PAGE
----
So, how exactly does the Earthly Labs technology work? The carbon capture technology, CiCi, is a machine — about the size of a refrigerator, according to Berger — that connects directly to the beer fermentation tanks through an industrial hose, or foam trap. From there, the CO2 created during fermentation is not only purified by CiCi, but it is compressed into a liquid form that can be saved in a storage vessel and then transported to The Clinic for use in its growing facilities.
While this technology can be easily used by beverage manufacturers, distilleries and wineries, George says that Earthly Labs is “approached weekly with a new opportunity to capture and avoid CO2 emissions.”
The perfect closed loop
While the technology was not initially intended for breweries and dispensaries, as producers and users (respectively) of CO2, they’re the perfect pair. “Breweries are the perfect customer because they deal in CO2 everyday,” George says. “There was an opportunity for me to close the loop on [breweries’] emissions and allow them to reuse it.”
Where does the CO2 come from? Malted barley (Denver Beer Co. uses only Colorado-grown malted barley) provides the sugars in the brewing process, which is metabolized by the yeast to create CO2 and alcohol. While CO2 (for carbonation) and alcohol (for obvious reasons) are desirable bi-products, fermentation produces an excess of CO2. Typically, this is released into the atmosphere during production.
How do cannabis growers use CO2? Similar to other plants, cannabis requires a healthy dose of CO2 (as well as oxygen, nitrogen, phosphorous, potassium and other nutrients) for photosynthesis. The use of CO2 not only grows stronger plants, but it increases the crop’s yield.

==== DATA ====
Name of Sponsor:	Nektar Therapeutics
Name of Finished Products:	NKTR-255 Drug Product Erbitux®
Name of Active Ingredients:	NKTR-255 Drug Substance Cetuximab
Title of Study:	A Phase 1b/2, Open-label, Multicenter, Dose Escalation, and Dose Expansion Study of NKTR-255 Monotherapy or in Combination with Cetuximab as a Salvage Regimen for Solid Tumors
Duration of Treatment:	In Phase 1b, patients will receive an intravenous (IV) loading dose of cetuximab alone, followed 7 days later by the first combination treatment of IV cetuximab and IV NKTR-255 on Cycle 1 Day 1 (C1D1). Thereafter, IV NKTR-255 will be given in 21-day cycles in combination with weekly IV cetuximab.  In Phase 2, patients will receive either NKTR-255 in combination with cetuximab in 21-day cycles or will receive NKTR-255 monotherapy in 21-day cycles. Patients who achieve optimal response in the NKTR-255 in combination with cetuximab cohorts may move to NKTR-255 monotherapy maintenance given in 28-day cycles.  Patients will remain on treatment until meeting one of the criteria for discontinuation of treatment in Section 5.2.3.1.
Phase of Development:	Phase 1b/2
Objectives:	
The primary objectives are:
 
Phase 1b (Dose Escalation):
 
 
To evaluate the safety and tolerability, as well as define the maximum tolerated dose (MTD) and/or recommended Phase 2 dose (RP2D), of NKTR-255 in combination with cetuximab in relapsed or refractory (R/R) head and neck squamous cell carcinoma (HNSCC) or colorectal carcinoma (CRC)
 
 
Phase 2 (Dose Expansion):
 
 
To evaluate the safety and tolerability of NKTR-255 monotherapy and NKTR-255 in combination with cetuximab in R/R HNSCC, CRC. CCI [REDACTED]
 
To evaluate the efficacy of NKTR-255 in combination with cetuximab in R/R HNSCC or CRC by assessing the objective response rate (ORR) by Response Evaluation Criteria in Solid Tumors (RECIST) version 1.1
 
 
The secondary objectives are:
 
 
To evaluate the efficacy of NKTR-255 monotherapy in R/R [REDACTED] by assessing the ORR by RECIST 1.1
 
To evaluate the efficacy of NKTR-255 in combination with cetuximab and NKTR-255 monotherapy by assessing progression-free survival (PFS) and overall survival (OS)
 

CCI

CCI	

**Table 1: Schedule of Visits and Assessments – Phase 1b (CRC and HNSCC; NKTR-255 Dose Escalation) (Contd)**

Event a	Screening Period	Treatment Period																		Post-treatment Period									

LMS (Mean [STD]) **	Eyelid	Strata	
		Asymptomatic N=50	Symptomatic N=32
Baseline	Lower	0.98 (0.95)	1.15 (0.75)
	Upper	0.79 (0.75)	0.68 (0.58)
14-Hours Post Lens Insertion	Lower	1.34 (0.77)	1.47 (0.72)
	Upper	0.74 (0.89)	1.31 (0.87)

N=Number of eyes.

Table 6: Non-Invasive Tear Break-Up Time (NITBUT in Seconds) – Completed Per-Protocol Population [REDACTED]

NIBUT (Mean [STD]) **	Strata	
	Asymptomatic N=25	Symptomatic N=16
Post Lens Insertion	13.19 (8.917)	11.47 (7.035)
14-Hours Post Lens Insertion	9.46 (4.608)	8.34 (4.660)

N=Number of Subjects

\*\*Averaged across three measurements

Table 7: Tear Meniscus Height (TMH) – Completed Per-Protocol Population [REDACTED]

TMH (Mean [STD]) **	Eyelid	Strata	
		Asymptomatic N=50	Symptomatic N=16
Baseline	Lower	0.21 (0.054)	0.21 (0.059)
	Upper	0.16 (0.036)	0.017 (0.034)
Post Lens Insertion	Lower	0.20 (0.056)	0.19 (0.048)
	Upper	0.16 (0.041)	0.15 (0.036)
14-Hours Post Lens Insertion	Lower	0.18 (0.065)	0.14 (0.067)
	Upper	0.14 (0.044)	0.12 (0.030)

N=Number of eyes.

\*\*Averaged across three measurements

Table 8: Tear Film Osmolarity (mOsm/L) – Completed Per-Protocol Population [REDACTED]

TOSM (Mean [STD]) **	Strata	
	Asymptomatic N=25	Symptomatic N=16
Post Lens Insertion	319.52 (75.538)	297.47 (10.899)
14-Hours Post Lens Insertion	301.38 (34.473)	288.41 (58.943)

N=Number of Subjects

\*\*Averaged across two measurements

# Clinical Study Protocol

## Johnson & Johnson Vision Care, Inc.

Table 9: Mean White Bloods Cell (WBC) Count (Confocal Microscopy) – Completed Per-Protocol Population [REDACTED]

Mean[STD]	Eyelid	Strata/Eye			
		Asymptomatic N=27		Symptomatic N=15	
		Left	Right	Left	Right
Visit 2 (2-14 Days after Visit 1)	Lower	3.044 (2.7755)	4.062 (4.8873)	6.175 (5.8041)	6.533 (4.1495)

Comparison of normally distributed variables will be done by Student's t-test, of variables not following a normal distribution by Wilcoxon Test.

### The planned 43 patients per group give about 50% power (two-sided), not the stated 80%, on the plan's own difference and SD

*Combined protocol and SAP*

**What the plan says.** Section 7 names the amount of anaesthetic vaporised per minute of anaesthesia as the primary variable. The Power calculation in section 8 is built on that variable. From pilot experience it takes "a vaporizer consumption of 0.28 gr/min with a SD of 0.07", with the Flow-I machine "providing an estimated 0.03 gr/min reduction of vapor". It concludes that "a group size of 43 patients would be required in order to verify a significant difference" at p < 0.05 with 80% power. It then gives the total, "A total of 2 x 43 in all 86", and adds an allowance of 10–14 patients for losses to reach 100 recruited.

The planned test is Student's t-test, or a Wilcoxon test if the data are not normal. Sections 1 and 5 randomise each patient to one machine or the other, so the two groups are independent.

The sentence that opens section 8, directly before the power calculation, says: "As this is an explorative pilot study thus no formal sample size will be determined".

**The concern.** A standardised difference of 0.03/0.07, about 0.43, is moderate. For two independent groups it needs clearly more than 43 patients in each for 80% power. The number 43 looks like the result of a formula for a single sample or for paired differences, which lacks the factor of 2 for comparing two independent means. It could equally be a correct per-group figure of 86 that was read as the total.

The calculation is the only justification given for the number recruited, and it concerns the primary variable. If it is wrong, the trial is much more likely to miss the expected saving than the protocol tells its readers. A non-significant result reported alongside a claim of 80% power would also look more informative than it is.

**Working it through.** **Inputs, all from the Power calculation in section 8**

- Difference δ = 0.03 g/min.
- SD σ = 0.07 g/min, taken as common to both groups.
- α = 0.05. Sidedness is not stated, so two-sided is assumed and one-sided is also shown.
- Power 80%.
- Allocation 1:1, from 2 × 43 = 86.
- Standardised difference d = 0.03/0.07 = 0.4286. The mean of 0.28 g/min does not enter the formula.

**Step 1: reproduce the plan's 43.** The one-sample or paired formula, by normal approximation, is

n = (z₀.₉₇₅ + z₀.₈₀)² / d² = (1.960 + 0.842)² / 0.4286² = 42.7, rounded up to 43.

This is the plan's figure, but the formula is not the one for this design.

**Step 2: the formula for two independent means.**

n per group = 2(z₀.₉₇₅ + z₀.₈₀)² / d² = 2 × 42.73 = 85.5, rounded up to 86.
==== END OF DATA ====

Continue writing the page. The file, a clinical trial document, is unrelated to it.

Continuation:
The pilot program has a couple of goals aside from reducing carbon dioxide emissions.
For one, it aims to measure the impact that the beer CO2 has on The Clinic’s crops. According to Berger, the commercially available CO2 that The Clinic has been using is produced as a bi-product of oil and gas production. As such, the CO2 contains some “volatile organic compounds” that the beer CO2 does not have. So, the program will look to evaluate if this new CO2 enhances their plant yield, plant quality and plant potency.
A second goal is to see how much carbon dioxide Denver Beer Co. can capture over the course of a year. “We anticipate that we will capture about 150,000 pounds of CO2 using this unit this year, which is about what 1,500 trees can consume in a year,” Berger says. “That’s a pretty big forest.”
The program offers an unique opportunity for two of Colorado’s largest — and most regulated — industries to collaborate and build toward a more sustainable future.
“We’re both high profile [industries] and when high profile industries take smart, sustainable actions that both enhance their business and their products, it’s important for us to tell that story and to have the consumers in Colorado — who care about our culture, our outdoors lifestyles and our environment — to get on board,” Berger says. “I’m excited to see how many other breweries will join in.”